“I expected the program to be grounded in challenging practical work and research, both in terms of how to develop academic skills in young people, and also in the crucial role public education has in overcoming some of the most grave and intransigent problems in society.”
A year later, Nick Wilson – not his real name – has come to realize that the University of Washington’s Secondary Teacher Education Program is a “bizarre political experiment, light on academic rigor, in which the faculty quite consciously whips up emotions in order to punch home its ideological message.”
The STEP graduate writes in Quillette that the 12-month program pushes social justice activism to such an extreme that it neglects “the key components of teaching as a vocation,” leaving graduates “woefully unprepared” for the classroom.
Wilson emphasizes he’s not a right-wing ideologue, and he agrees that public schools should do more than insert “a few token ‘diverse’ authors alongside Shakespeare and Hemingway” in the curriculum. (He’s likely to be outed and face blowback in the small program, based on UW’s last response to being featured in Quillette.)
But Wilson objects to the program’s “essential mission,” which is to “combat the colonialism, misogyny and homophobia that is endemic in American society” at the expense of training “novice high school teachers”:
[A]nyone in the graduate school class who does not identify as a straight white male is encouraged from the outset to present themselves as a victim of oppression in the social hierarchy of the United States. And so a culture emerges rapidly in the 60-student cohort in which words and phrases fall under constant scrutiny, and ideas thought to be inimical to social justice are pounced on as oppressive. …
The first three of STEP’s four quarters address social constructivism, postmodernism, and identity politics through flimsy and subjective content. … These classes are difficult to distinguish from one another, each experienced as a variation on the theme of imploring students to interpret every organization and social structure through the paradigms of power and oppression via gender, race, and sexuality.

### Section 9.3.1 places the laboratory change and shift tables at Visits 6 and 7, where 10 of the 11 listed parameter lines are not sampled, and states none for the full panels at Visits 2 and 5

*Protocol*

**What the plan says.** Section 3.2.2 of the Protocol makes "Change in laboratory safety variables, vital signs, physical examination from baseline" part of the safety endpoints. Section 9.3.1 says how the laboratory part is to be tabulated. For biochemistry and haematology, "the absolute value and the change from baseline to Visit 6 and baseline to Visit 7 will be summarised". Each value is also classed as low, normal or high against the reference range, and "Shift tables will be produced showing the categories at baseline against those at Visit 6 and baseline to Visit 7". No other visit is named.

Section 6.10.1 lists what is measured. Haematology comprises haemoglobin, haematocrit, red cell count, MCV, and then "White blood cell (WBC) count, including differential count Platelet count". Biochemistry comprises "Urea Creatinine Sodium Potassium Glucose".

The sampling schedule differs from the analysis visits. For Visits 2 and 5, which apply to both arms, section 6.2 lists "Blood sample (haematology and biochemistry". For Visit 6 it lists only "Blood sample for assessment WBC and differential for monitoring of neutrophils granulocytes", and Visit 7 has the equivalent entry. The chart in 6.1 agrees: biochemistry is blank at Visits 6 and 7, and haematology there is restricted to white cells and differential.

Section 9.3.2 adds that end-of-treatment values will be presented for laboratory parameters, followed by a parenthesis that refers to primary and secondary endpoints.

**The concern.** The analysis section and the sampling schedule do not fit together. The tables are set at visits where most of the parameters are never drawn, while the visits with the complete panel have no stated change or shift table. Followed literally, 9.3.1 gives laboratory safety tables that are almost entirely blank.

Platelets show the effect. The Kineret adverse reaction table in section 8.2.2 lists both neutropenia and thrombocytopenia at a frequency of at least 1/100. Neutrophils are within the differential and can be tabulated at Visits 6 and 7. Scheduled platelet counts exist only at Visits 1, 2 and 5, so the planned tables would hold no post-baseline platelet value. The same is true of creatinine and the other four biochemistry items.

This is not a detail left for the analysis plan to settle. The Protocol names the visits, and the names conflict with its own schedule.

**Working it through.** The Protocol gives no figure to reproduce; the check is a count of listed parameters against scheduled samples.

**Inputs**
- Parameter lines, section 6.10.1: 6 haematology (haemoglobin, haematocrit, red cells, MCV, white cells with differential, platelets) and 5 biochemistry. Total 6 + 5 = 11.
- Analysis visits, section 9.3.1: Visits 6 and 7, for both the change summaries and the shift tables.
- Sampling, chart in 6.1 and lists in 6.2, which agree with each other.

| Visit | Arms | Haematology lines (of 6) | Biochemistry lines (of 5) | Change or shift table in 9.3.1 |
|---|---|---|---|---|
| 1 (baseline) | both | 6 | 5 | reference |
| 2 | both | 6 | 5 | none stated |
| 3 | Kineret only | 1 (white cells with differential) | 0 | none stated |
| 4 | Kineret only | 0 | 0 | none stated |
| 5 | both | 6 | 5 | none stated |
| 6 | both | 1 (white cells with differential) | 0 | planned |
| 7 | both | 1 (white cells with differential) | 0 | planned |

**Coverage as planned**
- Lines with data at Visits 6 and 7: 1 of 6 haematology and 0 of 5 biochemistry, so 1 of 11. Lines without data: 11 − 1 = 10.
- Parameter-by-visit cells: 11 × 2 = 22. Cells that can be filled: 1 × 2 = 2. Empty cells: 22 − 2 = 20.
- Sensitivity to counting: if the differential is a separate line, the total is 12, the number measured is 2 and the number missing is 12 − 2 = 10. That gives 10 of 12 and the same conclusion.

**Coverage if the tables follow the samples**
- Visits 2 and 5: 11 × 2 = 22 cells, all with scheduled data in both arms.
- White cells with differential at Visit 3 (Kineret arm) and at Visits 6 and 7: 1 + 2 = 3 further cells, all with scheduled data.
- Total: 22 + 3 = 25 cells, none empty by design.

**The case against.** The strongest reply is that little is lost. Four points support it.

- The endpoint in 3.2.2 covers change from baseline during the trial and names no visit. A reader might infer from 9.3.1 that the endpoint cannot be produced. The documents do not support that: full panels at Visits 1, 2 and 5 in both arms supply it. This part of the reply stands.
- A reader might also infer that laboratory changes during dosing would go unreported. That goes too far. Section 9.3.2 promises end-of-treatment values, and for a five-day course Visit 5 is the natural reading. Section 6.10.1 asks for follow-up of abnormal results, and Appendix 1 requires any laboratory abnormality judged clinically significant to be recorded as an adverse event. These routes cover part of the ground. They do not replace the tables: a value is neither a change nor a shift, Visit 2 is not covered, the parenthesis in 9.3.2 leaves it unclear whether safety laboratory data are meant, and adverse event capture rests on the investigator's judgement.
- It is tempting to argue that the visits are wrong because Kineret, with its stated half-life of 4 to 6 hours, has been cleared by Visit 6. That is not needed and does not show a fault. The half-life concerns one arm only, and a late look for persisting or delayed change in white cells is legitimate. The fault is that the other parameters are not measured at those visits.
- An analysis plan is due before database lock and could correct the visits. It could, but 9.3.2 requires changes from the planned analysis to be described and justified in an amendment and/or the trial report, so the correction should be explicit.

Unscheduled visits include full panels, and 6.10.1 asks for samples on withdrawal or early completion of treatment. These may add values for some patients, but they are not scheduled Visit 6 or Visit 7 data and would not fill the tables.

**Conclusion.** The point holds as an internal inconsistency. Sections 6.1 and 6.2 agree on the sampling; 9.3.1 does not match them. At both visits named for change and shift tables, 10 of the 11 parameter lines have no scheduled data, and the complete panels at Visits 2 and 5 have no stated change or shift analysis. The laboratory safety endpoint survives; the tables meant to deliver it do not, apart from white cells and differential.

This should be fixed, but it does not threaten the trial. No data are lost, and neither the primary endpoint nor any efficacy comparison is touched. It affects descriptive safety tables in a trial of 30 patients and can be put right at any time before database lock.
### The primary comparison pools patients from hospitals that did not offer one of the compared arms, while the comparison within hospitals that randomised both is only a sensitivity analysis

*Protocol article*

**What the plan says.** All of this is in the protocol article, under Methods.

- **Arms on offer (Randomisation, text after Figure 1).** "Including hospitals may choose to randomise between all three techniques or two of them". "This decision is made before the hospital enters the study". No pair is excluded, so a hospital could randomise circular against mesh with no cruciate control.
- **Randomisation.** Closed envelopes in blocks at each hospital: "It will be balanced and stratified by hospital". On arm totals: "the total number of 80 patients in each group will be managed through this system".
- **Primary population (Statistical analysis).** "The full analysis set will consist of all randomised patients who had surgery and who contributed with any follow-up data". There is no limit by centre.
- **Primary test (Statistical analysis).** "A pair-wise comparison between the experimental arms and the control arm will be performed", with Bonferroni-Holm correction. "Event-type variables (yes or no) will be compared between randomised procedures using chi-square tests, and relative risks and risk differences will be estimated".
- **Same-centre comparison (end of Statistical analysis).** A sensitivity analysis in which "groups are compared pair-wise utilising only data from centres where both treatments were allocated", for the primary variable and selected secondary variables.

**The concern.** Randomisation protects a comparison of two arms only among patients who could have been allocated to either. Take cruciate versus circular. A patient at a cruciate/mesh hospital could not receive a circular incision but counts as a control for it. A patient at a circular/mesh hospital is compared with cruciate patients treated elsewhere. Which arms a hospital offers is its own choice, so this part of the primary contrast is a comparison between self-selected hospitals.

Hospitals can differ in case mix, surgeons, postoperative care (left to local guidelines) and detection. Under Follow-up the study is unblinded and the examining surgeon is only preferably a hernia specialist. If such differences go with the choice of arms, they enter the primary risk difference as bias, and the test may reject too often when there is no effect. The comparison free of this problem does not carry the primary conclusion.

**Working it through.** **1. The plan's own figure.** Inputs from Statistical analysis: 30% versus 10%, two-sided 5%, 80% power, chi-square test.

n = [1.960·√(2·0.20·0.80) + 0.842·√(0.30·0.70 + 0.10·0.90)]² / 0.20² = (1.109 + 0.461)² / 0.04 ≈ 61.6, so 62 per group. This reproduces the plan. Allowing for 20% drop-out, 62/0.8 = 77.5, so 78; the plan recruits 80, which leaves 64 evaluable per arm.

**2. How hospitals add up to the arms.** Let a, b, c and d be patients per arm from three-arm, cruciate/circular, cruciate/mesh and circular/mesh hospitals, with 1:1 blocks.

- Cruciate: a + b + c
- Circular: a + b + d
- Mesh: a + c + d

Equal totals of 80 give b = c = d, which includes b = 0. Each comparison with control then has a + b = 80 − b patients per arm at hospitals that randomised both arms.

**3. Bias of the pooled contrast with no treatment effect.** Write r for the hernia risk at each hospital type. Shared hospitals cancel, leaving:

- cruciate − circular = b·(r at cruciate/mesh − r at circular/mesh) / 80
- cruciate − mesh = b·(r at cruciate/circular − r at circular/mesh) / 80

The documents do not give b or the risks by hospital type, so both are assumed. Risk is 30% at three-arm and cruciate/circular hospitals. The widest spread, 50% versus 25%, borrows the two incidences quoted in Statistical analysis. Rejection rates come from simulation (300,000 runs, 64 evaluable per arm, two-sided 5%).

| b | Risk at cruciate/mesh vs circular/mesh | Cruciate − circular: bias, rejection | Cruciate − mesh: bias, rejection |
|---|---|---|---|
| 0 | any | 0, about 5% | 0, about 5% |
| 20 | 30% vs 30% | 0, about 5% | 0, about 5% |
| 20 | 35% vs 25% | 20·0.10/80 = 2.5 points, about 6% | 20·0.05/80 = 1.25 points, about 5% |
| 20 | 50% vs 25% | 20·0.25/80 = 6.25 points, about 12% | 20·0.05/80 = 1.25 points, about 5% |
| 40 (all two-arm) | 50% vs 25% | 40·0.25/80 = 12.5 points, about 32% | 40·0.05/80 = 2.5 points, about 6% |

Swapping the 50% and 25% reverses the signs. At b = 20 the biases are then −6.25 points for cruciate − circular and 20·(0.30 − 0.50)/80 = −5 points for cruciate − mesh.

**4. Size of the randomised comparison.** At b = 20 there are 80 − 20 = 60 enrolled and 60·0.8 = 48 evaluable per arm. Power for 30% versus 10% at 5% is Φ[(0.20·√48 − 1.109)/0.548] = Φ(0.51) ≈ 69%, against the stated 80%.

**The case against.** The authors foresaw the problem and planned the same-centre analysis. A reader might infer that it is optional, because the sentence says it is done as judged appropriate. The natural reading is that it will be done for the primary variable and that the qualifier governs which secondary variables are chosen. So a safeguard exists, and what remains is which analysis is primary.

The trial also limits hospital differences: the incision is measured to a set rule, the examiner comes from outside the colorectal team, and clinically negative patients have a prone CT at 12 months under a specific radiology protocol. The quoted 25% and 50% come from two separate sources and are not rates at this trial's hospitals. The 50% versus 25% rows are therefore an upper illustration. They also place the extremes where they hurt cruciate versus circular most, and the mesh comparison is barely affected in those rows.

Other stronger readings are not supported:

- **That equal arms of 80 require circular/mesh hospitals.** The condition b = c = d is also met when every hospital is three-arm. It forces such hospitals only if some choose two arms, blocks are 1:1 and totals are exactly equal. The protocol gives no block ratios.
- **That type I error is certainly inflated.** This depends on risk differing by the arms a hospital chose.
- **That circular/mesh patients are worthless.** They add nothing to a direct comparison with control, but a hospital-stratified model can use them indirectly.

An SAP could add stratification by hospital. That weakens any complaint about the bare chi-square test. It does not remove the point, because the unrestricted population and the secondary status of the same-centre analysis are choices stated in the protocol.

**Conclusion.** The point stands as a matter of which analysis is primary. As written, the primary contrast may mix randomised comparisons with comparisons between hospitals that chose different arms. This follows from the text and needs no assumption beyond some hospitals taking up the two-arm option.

The faculty in the program have imparted “canonical status” on an academic paper that blames “the subconscious privileging of white students’ behavior by a white teacher” on a black student’s “relatively low academic performance” in a 6th grade science class, Wilson writes:
In one of our classes, students were asked to parse a transcript from the classroom of a white American teacher in which she challenged one of her Native American students who had claimed that water is biologically alive. Rather than analyzing her academic aims, how she came to develop her lesson plan, or her pedagogical techniques, the purpose of this session was to impress upon us that she was perpetuating oppression because she had rejected the spiritual beliefs of a non-Western culture.
UW’s STEP program is going far afield from “demonstrable efficacy or validation in the peer-reviewed literature,” with most classes requiring “little if any academic work.” They resemble “group therapy sessions.”
The biggest losers are the “disadvantaged children” who will be served by these ill-prepared teachers, he writes:
Each year it sends out a cohort of graduates who, due to a lack of preparation, are likely to become overwhelmed in a profession already suffering from alarming rates of attrition, particularly in high-needs schools.
You’ll definitely want to read his description of the first-quarter segregation of STEP students in the “intersectional hierarchy of oppression.”